Like a curly mustache, a good evil laugh can immediately identify a villain. Whether it's the slow, menacing guffaw of a mastermind who's plan is just falling into place or the high cackling of a madman coveting a dark power, an evil laugh can send chills down the spines of even the most stalwart heroes. A menacing laugh carries with it the promise of ruin, despair, and usually at least three more hours of gameplay. Here's our tribute to the best evil laughs in videogames.
One of gaming's greatest villains boasts one of the most notorious evil laughs in the medium. The precedent is set in Mario 64 where every miss-timed jump is greeted with the Koopa King's alto bellow as the silhouette of his face devours the screen. Bowser's laugh has all that a menacing laugh needs; it's deep, powerful, and it celebrates the loss of a heroic plumber's green mushroom. Bowser's laugh serves one purpose: to mock Mario for his many inevitable failures. For every thwomp filled hallway that gets the better of you, you can count on an upright firebreathing turtle rubbing it in your face.
Picture this: you and your team cluster in the jungles of the battlefield, a pair of hapless enemies push your defenses, unaware of your ambush. As you pounce into the lane, your allies cut off their path of retreat and you rip into them mercilessly with united precision. Then a harsh laugh rings through your speakers, a red circle with a great X spreads over your whole team and a shower of cannon fire slows your team to a panicked crawl, chipping your health away. Now your easy prey: your enemies regroup and slaughter you, leaving poorly spelled hate speech in red text at the bottom left corner of your screen. Gangplank's ultimate attack is immediately recognizable to even the pedestrian LoL player: a deep laugh that unleashes a huge area of effect attack anywhere on the map. It's the stuff that inspires comebacks, breaks retreats, disrupts ambushes, and fills forums with two letters: O and P.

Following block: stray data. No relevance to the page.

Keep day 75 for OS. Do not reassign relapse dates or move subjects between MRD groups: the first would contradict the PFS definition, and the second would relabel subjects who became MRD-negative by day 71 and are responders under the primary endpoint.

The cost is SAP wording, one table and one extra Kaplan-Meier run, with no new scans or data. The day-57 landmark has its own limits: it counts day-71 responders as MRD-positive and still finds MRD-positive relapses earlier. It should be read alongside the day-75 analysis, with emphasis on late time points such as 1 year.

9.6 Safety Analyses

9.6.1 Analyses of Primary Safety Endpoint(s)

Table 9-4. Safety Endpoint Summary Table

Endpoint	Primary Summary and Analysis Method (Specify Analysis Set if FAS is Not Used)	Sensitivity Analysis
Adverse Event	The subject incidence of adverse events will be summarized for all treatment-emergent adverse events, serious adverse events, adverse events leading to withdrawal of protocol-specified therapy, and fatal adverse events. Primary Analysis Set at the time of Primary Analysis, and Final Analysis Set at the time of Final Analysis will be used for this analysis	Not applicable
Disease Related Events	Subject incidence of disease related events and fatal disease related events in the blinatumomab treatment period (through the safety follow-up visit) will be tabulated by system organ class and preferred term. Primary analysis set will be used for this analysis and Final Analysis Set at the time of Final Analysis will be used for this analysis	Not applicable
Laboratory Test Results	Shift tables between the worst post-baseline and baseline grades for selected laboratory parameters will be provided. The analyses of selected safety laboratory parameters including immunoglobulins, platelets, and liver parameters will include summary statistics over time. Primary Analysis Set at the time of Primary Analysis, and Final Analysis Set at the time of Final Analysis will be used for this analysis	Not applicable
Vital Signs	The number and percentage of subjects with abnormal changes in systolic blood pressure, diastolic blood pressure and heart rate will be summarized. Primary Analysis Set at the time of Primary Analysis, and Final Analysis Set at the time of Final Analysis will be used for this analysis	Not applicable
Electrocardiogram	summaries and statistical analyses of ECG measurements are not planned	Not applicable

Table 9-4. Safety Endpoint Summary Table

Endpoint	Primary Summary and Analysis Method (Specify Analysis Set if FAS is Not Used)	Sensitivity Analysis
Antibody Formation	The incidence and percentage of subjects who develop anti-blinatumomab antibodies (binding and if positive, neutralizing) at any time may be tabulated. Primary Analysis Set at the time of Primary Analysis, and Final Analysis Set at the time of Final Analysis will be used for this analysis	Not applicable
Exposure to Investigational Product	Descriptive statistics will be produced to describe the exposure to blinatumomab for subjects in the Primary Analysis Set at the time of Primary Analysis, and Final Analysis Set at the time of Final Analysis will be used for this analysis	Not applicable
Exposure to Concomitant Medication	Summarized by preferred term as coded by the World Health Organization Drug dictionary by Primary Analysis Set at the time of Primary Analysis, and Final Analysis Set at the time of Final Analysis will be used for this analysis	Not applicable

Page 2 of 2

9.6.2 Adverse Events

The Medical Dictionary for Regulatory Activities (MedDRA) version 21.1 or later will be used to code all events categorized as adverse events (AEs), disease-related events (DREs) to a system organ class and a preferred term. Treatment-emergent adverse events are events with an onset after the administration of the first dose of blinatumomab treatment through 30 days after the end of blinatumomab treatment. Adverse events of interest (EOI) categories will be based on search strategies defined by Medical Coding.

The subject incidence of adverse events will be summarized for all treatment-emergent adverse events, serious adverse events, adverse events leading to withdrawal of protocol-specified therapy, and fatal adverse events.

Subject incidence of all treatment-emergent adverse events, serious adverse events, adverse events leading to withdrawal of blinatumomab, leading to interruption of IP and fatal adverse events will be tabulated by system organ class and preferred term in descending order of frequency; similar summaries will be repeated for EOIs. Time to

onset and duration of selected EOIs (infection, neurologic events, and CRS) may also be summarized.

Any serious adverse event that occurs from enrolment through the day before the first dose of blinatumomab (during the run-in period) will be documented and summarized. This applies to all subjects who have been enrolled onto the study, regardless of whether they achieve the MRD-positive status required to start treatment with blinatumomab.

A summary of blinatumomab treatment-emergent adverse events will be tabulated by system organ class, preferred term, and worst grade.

Bioshock has a lot going for it: incredible atmosphere, a philosophical premise, a tight cast of eccentric and grotesque personalities, and one of the most spine tingling laughs this side of the damsel-bound railroad tracks. Just as the player-controlled Jack uncovers the horrifying truth of his origins, he's forced against his will to beat his estranged father to death with a golf club. With his own brain hard-wired against him, Jack hears over the steampunk 1960's walkie-talkie (?) his only friend, Atlas, burst into maniacal laughter, revealing himself as the new King of the Crazies in Rapture. Atlas rather, Fontaine positively wriggles with delight after manipulating Jack so effectively, leaving a gun-toting superhuman shivering hopeless, alone, and surrounded by enemies in the bowels of the ocean.